Is it even possible for dentists to strike?
Rather impressively 98% of 37,000 junior doctors have voted in favour of strike action according to the British Medical Association (BMA).
If plans materialise, the 1 December, 8 December and 16 December seem set for a catastrophic showdown between the department of health and the BMA, which is arguing against a contract that it says is unsafe for patients and unfair for doctors.
As a dentist I have a great deal of envy for the sheer clout that the BMA holds and the ability for its members to stand united on matters of principle such as these. Its not asking for more money or to work less hours, its simply asking for a contract that makes sense.
Over the last few years the dental profession has undergone a siege resulting in many, including myself, to question the need for strike action, but in reality the way that we are structured as a healthcare model means that any strike action would most likely affect us far more than the intended parties. Then you have the real problem – trying to get dentists to agree, which as we all know is a futile pursuit.
This is no insult to the British Dental Association (BDA) but in fairness, asking the BDA to have a meaningful input into contractual negotiations or debating how we should be regulated is a bit like asking it to go to a gunfight without any bullets. Sure it can write great letters expressing its concerns, but can the BDA really influence change?
For many the General Dental Council’s (GDC’s) encouragement of private complaints seemed one step too far. A cynic may think that perhaps it is flooded with NHS patient complaints and that politically such an uneven distribution looks bad. Of course this would also suggest that the GDC is acting as agents for the Department of Health, which would be completely outside of its remit. Then again, perhaps there is another perfectly valid reason.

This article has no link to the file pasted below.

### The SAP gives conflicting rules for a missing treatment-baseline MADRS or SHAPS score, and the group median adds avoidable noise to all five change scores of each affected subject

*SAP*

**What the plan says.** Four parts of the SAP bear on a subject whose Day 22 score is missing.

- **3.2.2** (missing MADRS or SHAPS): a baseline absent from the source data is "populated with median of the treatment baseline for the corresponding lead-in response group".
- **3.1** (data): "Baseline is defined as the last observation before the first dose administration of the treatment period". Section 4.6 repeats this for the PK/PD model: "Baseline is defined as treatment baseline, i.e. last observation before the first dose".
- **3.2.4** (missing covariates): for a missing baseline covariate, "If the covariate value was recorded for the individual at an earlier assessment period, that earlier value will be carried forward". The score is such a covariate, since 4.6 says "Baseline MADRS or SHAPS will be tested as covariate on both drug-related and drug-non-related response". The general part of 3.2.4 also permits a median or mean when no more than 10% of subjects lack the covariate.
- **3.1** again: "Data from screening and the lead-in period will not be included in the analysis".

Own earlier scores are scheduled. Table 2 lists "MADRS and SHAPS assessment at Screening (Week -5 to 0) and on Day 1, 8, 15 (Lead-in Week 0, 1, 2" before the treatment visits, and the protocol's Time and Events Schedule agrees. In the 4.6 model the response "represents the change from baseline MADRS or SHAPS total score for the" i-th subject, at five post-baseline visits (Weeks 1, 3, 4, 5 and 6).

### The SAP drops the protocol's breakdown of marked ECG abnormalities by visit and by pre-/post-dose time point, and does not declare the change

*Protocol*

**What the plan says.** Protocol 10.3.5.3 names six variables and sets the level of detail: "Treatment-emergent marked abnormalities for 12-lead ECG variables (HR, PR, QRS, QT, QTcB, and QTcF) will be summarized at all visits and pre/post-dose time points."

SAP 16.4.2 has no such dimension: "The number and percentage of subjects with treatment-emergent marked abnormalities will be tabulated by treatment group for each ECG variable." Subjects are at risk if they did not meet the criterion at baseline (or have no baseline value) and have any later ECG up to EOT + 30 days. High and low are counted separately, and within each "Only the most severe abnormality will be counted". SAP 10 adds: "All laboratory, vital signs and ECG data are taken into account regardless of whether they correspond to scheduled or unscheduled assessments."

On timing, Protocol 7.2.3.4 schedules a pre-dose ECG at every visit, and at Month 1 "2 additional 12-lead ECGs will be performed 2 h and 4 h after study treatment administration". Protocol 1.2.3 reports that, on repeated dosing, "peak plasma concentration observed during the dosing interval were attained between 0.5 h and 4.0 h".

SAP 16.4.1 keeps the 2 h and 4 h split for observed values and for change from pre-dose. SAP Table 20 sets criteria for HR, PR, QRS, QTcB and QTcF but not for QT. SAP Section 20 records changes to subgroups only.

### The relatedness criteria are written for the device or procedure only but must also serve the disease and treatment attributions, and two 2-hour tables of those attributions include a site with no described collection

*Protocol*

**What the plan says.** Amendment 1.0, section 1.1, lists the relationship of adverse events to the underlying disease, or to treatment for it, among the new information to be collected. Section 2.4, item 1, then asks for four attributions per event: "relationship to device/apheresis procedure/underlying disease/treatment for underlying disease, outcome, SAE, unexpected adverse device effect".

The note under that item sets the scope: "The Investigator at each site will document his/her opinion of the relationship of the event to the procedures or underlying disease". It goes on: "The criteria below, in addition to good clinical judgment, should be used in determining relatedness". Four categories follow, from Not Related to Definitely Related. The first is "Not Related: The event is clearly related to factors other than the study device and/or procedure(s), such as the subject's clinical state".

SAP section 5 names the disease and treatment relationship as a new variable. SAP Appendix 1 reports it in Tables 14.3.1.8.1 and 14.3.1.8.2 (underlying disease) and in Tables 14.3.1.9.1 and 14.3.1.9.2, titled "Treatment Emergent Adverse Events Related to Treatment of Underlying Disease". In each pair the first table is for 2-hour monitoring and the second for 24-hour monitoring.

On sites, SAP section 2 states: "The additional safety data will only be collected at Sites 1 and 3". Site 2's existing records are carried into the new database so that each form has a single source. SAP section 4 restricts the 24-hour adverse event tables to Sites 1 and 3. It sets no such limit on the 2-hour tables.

Whilst I don’t think going on strike is the right approach for dentists, this doesn’t mean that nothing can be done. We are all aware that the 2006 contract is full of more holes than Swiss cheese and, yes, the BDA has voiced its concerns, but what it hasn’t done is provide some form of ethical framework by which dentists should work within and offer guidance on what can and cannot be ethically achieved.
A lack of such guidance makes it almost impossible to draw a line between what dentists can and cannot provide. Clearly they ‘provide everything clinically necessary’ whilst funding for far less approach hasn’t worked, and unless the ambiguity surrounding this central issue is addressed it is hard to see a situation where we can honestly say to patients what is or is not provided under the NHS. If the 2006 contract requires us to ration, I guess the next one will too; what we need from the BDA is guidance on how this can be done ethically – even if this means we are in breach of contract.
As I write this I realise how eerily similar this sounds to organised dissent. Please let me clarify, those who choose to unethically claim UDAs deserve the full force of the law, however those who wish to provide good quality dentistry in an ethical manner need help and guidance on how this should be done. Very few people are providing large span bridges or Cobalt chromium dentures on the NHS (based on conversations I have had with many NHS lab technicians), yet this seems somewhat of a taboo subject.
Let’s stop pretending that we have the same clout as our medical colleagues and start coming to a consensus on how we can provide a decent service with both healthcare and economic factors properly considered.